There are Funko Pop! figures for just about every character imaginable, but now you can make one of yourself. In fact, there’s an easy way to generate a Funko Pop! figurine avatar of yourself in Microsoft Designer with just a few prompts.
The fun started over the weekend when people began sharing on social media their Funko Pop! figurine avatars, which they generated after inputting parameters into this prompt engine. You do have to be registered and signed into Microsoft Designer to use the prompt. Microsoft’s free AI design tool allows users to access AI to assist with a number of creative projects.
Funko Pop! is a brand centered around creating figurines that emulate popular characters and celebrities of all kinds. You can purchase the collectibles or design custom Funko Pop! figurines directly from the brand. The generator on the official website is limited, however, allowing you to pick from just a few clothing, accessories, and companion options.
The Microsoft Designer prompt is based on OpenAI’s Dall-E 3 text-to-image AI generator and allows for a little more creativity in terms of creating figurines. Users have been able to create Funko Pop! figurine avatars that resemble their likeness by inputting details that match their specific features and style of dress. Getting as close as possible to your style of dress will generate the most authentic result.
For myself, I input the following prompt: Funko figure of an African female, smiling, called Fionna, wearing a black spaghetti strap shirt, a hunter green sweater, black skinny jeans and ballet flats, long dark locs. The Funko is displayed inside and outside a limited edition green and yellow Funko box with DIGITAL DRUID text, allowing visibility of the figure, typography, 3D render. dark blue background.
The generator has an option to the left that says Edit entire prompt. This allows you to remove aspects of the prompt that don’t apply to you or edit the prompt to your exact specifications. Retaining some of the details of the original prompt, I tinkered with the prompt a few times and my results were impressive. It generated outfits that looked like they came directly from my closet.
In a previous generation, I forgot to remove one aspect and the prompt included a hunter green sweater, a black leather jacket. The results included green shirts with black leather jackets, green leather jackets with gold trim, and black leather jackets with gold and green trim. So, try to double-check your prompts as best as you can, but there is also the opportunity to get creative with your prompts.
The generator is odd in that you might get a single result or you might get multiple ones to choose from. You can click on the image to see it better. There are also options to copy it to your clipboard, likely for pasting into Microsoft Designer, or to download it to your device for saving and sharing. If you’re not satisfied with your result, you can generate a new avatar with the same prompt or edit the prompt using the text bubble above.
YouTuber EdTech Hustle also noted you can similarly create Funko Pop! figurine avatars of notable people by using pseudonyms instead of their real names. The generator will reject real names due to Microsoft’s responsible AI guidelines, but you can easily circumvent this restriction.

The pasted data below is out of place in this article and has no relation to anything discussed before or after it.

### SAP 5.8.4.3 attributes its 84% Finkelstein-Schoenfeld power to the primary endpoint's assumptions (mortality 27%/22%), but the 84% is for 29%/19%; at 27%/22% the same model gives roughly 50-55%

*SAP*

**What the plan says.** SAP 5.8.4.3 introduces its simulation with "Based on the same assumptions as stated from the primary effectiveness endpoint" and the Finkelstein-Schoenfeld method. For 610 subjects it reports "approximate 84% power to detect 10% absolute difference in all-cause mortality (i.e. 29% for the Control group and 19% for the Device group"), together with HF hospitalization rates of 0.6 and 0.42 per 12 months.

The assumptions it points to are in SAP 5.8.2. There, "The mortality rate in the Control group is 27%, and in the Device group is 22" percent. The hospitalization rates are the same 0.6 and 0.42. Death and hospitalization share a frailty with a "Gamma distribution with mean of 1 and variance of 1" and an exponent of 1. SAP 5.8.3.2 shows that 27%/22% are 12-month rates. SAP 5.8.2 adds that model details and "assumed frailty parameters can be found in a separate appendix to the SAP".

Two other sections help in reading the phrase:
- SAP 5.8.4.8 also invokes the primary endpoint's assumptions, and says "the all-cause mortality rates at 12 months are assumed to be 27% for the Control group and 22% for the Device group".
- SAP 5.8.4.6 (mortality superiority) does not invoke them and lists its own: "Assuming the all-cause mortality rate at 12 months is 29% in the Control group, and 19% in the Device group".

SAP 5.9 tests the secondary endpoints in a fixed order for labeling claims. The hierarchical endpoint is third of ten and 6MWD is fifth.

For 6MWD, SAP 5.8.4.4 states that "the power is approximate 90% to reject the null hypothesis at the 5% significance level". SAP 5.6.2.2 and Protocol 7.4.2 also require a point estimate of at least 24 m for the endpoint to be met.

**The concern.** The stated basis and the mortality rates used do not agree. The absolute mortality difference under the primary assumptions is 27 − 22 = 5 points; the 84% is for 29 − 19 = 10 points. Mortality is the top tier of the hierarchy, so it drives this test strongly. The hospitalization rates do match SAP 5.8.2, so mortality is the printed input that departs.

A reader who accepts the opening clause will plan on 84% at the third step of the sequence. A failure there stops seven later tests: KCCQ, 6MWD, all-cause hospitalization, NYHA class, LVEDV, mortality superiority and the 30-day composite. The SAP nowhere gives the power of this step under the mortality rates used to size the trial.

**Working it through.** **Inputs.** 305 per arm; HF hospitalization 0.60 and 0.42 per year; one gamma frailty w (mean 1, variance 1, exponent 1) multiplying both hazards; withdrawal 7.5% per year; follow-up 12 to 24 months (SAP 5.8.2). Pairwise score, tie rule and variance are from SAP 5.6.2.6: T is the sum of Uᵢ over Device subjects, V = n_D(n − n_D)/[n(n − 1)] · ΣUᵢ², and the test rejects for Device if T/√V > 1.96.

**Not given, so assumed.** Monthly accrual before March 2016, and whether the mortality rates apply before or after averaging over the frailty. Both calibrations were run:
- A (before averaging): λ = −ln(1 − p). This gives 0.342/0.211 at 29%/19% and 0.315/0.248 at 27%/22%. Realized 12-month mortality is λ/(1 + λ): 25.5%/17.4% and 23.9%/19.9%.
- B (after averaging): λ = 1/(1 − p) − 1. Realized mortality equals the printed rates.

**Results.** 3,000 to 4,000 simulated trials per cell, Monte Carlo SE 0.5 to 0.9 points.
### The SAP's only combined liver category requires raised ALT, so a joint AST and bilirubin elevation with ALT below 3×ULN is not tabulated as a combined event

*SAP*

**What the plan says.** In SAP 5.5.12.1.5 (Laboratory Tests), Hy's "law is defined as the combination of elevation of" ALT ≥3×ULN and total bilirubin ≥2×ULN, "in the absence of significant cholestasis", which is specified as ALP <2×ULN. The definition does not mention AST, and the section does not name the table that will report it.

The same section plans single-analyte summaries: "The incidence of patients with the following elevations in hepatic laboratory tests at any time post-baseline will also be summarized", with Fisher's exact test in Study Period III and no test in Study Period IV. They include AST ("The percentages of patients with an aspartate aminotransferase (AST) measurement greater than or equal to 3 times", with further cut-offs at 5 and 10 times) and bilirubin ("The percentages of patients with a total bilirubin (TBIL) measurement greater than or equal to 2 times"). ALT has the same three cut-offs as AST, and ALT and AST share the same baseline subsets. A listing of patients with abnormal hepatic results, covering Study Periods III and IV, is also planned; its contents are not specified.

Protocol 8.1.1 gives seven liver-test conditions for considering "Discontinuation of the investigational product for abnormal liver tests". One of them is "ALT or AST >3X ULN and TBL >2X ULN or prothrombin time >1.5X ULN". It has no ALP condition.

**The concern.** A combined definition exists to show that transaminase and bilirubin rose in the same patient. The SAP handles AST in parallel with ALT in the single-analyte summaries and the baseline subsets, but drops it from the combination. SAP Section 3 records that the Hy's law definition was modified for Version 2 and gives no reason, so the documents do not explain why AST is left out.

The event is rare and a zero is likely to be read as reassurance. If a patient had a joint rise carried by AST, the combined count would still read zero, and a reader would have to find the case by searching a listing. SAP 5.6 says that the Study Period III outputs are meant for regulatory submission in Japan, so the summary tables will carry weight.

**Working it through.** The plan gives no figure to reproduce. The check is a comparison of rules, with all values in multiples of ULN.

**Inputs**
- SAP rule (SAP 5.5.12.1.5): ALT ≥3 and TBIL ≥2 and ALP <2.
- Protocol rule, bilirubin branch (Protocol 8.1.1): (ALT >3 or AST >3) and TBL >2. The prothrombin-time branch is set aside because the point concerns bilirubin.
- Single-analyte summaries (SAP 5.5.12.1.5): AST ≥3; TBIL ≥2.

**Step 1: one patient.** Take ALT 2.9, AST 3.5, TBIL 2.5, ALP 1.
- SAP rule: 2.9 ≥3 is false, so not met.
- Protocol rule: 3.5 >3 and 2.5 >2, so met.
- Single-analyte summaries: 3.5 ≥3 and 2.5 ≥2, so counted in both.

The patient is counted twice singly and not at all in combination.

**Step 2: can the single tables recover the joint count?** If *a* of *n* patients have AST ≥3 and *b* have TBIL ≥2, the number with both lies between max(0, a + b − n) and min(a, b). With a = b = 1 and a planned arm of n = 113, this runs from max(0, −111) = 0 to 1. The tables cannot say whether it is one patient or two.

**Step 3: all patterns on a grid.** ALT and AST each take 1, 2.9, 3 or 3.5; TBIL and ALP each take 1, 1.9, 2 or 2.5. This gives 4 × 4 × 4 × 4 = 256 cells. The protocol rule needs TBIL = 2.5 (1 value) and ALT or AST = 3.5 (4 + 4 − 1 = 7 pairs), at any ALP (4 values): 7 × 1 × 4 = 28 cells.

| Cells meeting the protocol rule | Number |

The host created an avatar of Elon Musk using the nickname “Elon X,” with features and clothing specific to the tech entrepreneur, such as a shirt featuring the Tesla T. Using the same formula, I created an avatar of Beyonce by using the nickname “Queen Bey,” and descriptors in my prompt included blonde hair and a gold catsuit.
Even if you’re not as famous as Elon Musk or Beyonce, if you have a decent online following or are well-known in your industry, you could find your name being blocked in the prompt. If this happens, tweaking it to bypass the regulations should not be an issue.
Though Microsoft has done some diligence to ensure safety when using AI, Windows Central noted that since the brand does not have permission to use Funko’s product and branding, the company could be susceptible to copyright violations. Microsoft has already dealt with legal issues concerning Disney characters, among others, being a part of its Bing Image Creator. Microsoft argued that it cannot control how users operate the service to create AI art, which could be a similar matter if Funko finds an issue with this prompt.
Notably, the avatars have little workarounds, so they are not exactly like Funko’s branding. Some use the Funko font, but do not include the crown that completes the branding, while others say Funko, but not in the brand’s typeface. Some include gibberish words that look like brand names.
It’s hard to tell if that is intentional or an aspect of the AI engine, as language models are known to sometimes struggle with text. Similarly, all of the Pop logos include blurry red illegible text, which make it differ from Funko’s original logo. Either way, Microsoft might be able to argue that it has done its diligence to respect Funko’s copyright.
No one knows exactly who originally started this trend, but for now, people can have fun with it – as long as Funko doesn’t have a problem.
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